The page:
Ambassador Asaf Zamir has several messages for Pittsburgh’s Jewish community. Some he shared while here on Oct. 27 to mark three years since the attack at the Tree of Life building. Others, he said, will be shared the next time he comes to town.
Zamir’s visit, which was his first since becoming Israel’s consul general in New York two weeks ago, was a chance to observe, he said.
Typically, a consul general meets with civic leaders, members of the media and representatives of a city’s Jewish Federation in an effort to bolster support for Israel. During his day in Pittsburgh, Zamir did meet Mayor William Peduto and Tree of Life’s Rabbi Jeffrey Myers, and gave interviews to local press, but his visit was without a political agenda, he said.
“I just came to pay my respect, to sit here, and to see and to listen,” Zamir told the Chronicle.
Unlike current Israeli Prime Minister Naftali Bennet, who (within his role as then-minister of the diaspora) spoke at Soldiers & Sailors Memorial Hall & Museum one day after the attack in 2018, Zamir was not a part of this year’s public commemoration in Schenley Park. Instead, Zamir represented Israel by quietly attending the formal gathering and quickly departing after the program’s conclusion.
Zamir, 41, has been in politics for more than a decade. He is the former tourism minister of Israel and served as the deputy mayor of Tel Aviv. He lived in Florida for several years as a child and speaks fluent English.
The new consul general’s time in Pittsburgh was limited to several hours, but he said he enjoyed visiting the city and was impressed by both Peduto and Myers.
Speaking with the rabbi, Zamir said, was “powerful, emotional and important.” And meeting with the mayor, after he’s done so much for the Jewish community and has been such a “great friend to Israel,” was a priority, Zamir said. After the attack, Peduto did “a lot of amazing work and was very committed. I wanted to say thanks.”
On future trips to Pittsburgh, Zamir wants to “showcase the beautiful things” happening in Israel. He acknowledged, though, that doing so might be challenging when it comes to younger Jews.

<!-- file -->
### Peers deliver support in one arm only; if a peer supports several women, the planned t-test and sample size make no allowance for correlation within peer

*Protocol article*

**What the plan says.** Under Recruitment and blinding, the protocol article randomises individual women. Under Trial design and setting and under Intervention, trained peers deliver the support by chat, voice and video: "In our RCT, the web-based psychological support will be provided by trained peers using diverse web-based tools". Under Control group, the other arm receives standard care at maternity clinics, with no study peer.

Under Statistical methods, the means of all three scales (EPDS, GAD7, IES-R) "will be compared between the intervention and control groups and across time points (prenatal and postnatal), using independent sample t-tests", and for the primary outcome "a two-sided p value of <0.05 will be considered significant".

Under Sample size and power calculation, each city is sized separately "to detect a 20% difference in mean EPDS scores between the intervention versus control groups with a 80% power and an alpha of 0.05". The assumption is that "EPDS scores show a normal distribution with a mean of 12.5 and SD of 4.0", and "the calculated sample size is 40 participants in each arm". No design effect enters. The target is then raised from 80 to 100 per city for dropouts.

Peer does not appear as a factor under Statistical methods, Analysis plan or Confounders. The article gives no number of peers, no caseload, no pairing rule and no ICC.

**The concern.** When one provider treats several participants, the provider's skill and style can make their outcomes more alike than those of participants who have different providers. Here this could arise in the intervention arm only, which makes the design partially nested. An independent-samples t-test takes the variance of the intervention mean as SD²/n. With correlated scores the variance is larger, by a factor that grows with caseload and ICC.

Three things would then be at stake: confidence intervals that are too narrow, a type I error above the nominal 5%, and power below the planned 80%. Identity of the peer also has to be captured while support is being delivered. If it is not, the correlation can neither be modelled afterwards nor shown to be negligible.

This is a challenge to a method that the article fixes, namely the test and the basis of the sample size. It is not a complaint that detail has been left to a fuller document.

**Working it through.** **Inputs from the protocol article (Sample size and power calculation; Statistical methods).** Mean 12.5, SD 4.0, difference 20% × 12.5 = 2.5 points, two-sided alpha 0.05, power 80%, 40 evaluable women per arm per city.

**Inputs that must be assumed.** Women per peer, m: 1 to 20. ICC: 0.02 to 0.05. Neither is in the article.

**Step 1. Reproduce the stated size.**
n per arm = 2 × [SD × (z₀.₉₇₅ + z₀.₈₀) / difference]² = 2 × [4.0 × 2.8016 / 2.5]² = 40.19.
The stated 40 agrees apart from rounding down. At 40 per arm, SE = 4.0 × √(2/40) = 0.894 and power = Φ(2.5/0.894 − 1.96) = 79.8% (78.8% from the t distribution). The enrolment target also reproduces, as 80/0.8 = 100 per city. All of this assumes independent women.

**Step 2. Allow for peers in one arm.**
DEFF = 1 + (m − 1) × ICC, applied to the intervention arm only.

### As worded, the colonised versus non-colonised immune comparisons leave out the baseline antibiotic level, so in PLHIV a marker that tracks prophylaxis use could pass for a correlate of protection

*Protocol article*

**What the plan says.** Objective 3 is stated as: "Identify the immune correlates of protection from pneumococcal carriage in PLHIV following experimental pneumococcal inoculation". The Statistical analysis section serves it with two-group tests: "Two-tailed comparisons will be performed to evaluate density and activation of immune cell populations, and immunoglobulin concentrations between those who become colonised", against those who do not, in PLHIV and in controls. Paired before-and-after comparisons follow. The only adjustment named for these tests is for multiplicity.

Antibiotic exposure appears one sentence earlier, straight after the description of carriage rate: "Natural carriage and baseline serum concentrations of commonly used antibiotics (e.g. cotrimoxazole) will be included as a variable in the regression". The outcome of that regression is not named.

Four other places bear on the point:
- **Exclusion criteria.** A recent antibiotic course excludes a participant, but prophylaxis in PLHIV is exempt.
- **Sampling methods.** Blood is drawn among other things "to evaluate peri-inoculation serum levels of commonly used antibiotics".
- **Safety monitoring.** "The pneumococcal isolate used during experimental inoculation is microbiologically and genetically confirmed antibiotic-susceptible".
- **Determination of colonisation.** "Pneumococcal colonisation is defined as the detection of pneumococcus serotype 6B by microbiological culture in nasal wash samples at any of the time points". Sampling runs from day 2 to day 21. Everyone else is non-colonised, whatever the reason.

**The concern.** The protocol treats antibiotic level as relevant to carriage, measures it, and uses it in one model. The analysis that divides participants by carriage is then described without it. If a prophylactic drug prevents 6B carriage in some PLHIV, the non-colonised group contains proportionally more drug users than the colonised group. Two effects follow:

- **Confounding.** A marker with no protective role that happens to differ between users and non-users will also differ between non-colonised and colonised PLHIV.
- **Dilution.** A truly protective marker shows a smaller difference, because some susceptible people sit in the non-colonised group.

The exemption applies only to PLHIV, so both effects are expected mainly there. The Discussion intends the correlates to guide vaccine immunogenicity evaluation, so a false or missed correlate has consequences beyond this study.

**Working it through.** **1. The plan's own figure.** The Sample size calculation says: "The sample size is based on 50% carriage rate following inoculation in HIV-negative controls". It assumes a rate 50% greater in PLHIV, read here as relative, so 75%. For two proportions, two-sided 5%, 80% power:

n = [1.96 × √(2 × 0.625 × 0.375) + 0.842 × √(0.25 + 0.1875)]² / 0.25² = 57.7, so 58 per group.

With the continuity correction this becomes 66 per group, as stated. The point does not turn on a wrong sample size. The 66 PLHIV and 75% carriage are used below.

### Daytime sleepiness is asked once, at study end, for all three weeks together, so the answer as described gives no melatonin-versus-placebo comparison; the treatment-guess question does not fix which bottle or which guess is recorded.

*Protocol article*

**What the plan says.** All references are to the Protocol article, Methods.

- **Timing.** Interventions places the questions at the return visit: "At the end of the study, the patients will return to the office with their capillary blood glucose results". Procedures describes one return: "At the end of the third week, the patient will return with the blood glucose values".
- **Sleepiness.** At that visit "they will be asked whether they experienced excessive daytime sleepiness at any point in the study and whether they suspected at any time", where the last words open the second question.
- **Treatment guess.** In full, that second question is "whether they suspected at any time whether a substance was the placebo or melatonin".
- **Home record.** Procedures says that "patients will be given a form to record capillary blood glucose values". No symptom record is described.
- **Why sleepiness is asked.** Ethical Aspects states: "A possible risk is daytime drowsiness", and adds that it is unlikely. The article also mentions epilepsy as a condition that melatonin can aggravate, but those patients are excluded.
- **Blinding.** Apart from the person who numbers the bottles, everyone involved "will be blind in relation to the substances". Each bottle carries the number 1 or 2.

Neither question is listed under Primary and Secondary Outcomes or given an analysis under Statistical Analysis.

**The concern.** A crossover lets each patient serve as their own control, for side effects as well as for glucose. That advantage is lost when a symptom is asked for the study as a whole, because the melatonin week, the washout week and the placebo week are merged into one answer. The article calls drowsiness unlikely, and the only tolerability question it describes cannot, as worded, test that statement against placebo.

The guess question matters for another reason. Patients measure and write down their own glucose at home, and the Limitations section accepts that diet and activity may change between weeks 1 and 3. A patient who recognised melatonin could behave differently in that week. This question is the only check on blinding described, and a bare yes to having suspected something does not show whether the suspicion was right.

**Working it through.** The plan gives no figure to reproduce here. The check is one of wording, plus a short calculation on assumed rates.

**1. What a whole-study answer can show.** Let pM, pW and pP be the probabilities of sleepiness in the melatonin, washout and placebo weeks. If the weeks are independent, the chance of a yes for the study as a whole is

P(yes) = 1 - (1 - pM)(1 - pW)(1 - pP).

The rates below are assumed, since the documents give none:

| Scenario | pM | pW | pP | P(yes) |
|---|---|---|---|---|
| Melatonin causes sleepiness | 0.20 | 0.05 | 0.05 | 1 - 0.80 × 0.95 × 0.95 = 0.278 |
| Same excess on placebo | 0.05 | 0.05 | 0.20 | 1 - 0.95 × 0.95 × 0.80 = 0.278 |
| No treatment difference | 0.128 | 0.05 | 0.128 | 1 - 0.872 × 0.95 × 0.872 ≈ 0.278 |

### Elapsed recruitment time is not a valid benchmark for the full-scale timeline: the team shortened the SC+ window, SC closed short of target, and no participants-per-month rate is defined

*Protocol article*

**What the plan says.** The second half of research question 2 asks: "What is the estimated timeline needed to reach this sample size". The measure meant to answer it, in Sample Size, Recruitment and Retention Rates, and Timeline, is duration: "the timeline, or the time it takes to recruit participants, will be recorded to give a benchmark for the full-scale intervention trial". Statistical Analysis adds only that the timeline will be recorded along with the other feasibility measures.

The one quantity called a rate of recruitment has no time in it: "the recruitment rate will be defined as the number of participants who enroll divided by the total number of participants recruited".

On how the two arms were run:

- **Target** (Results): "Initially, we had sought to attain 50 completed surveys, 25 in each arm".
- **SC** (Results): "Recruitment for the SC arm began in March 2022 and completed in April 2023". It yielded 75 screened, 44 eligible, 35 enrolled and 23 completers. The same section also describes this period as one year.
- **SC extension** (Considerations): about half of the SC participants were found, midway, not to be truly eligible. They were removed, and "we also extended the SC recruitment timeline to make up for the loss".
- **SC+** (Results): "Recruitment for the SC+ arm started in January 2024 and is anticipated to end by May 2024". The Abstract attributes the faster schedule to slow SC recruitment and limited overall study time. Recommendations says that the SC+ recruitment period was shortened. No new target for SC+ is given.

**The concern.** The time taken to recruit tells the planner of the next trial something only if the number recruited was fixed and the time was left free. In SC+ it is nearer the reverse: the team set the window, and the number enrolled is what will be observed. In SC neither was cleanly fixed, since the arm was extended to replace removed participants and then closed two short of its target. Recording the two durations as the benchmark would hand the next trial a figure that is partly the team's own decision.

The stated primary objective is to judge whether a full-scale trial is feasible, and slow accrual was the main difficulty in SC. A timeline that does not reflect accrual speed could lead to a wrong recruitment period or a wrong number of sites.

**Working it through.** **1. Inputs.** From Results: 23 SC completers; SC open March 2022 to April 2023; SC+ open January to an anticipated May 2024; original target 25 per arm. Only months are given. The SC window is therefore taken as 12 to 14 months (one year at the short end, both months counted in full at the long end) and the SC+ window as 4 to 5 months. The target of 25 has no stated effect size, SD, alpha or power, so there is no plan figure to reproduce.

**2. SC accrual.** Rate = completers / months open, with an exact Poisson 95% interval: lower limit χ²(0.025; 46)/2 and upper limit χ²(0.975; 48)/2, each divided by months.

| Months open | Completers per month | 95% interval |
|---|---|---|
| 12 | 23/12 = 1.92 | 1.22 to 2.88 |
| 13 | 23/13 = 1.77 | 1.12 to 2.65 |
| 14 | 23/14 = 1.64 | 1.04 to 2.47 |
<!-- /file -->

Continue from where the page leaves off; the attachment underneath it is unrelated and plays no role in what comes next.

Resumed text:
“I feel that there is a growing disconnect with younger Jews all over the nation, and I'm not sure that we're giving them the tools they need sometimes to see, or understand, or deal with the complexity of Israel,” he said.
Despite this increasing divide, Zamir will work to engage and unite people, regardless of their age or place of residence.
“I have a goal to reconnect all Jews to Israel on their terms,” he said. “I think every Jew in the world should have his own private identity, feeling, towards Israel. I think Israel is everyone's, and I think we haven't always done a good enough job in being inclusive in that aspect. And I want to try to change that.”
But that’s a goal for another day, he said.
What Zamir wanted people to know on Oct. 27 was that “when things like this terror attack happen thousands of miles away from Israel, everyone's stomach in Israel turns like it happened in their backyard,” he said. “I think a lot of people here don't realize that anymore or don't have a deep understanding of that anymore.”
Oct. 27 was a chance to pause and remember that connections exist independent of politics or time, he said, because “at the end of the day, the Jewish people are one people.” PJC
Adam Reinherz can be reached at email@example.com.